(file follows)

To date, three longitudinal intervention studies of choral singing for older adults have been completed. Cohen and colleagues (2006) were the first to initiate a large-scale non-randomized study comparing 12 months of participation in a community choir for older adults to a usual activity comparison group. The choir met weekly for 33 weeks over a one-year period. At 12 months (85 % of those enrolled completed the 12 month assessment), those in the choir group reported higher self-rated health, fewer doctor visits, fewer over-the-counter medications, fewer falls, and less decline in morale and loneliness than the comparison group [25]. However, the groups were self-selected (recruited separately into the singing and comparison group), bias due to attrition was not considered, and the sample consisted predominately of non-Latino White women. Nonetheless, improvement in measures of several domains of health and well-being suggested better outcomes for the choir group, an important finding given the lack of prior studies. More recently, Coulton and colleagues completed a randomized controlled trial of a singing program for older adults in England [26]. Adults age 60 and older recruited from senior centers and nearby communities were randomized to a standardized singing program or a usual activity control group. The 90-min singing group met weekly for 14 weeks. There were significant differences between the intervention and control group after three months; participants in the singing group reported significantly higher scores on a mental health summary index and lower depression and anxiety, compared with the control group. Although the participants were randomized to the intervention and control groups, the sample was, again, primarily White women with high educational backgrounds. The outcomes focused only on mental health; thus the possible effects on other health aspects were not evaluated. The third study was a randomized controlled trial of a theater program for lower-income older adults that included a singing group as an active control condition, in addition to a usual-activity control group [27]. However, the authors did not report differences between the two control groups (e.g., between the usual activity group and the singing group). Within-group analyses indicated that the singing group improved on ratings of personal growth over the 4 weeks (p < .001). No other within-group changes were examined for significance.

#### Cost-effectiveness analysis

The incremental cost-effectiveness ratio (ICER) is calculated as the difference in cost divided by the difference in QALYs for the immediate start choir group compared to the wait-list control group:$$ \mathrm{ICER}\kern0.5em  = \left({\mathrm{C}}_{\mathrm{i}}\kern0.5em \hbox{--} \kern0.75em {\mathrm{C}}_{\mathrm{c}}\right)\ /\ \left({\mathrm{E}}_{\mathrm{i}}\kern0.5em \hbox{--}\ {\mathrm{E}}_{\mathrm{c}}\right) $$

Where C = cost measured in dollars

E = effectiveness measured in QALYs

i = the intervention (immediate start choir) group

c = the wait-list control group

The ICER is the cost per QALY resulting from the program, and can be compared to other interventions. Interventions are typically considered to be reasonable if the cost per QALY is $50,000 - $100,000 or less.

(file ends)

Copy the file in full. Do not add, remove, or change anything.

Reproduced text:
To date, three longitudinal intervention studies of choral singing for older adults have been completed. Cohen and colleagues (2006) were the first to initiate a large-scale non-randomized study comparing 12 months of participation in a community choir for older adults to a usual activity comparison group. The choir met weekly for 33 weeks over a one-year period. At 12 months (85 % of those enrolled completed the 12 month assessment), those in the choir group reported higher self-rated health, fewer doctor visits, fewer over-the-counter medications, fewer falls, and less decline in morale and loneliness than the comparison group [25]. However, the groups were self-selected (recruited separately into the singing and comparison group), bias due to attrition was not considered, and the sample consisted predominately of non-Latino White women. Nonetheless, improvement in measures of several domains of health and well-being suggested better outcomes for the choir group, an important finding given the lack of prior studies. More recently, Coulton and colleagues completed a randomized controlled trial of a singing program for older adults in England [26]. Adults age 60 and older recruited from senior centers and nearby communities were randomized to a standardized singing program or a usual activity control group. The 90-min singing group met weekly for 14 weeks. There were significant differences between the intervention and control group after three months; participants in the singing group reported significantly higher scores on a mental health summary index and lower depression and anxiety, compared with the control group. Although the participants were randomized to the intervention and control groups, the sample was, again, primarily White women with high educational backgrounds. The outcomes focused only on mental health; thus the possible effects on other health aspects were not evaluated. The third study was a randomized controlled trial of a theater program for lower-income older adults that included a singing group as an active control condition, in addition to a usual-activity control group [27]. However, the authors did not report differences between the two control groups (e.g., between the usual activity group and the singing group). Within-group analyses indicated that the singing group improved on ratings of personal growth over the 4 weeks (p < .001). No other within-group changes were examined for significance.

#### Cost-effectiveness analysis

The incremental cost-effectiveness ratio (ICER) is calculated as the difference in cost divided by the difference in QALYs for the immediate start choir group compared to the wait-list control group:$$ \mathrm{ICER}\kern0.5em  = \left({\mathrm{C}}_{\mathrm{i}}\kern0.5em \hbox{--} \kern0.75em {\mathrm{C}}_{\mathrm{c}}\right)\ /\ \left({\mathrm{E}}_{\mathrm{i}}\kern0.5em \hbox{--}\ {\mathrm{E}}_{\mathrm{c}}\right) $$

Where C = cost measured in dollars

E = effectiveness measured in QALYs

i = the intervention (immediate start choir) group

c = the wait-list control group

The ICER is the cost per QALY resulting from the program, and can be compared to other interventions. Interventions are typically considered to be reasonable if the cost per QALY is $50,000 - $100,000 or less.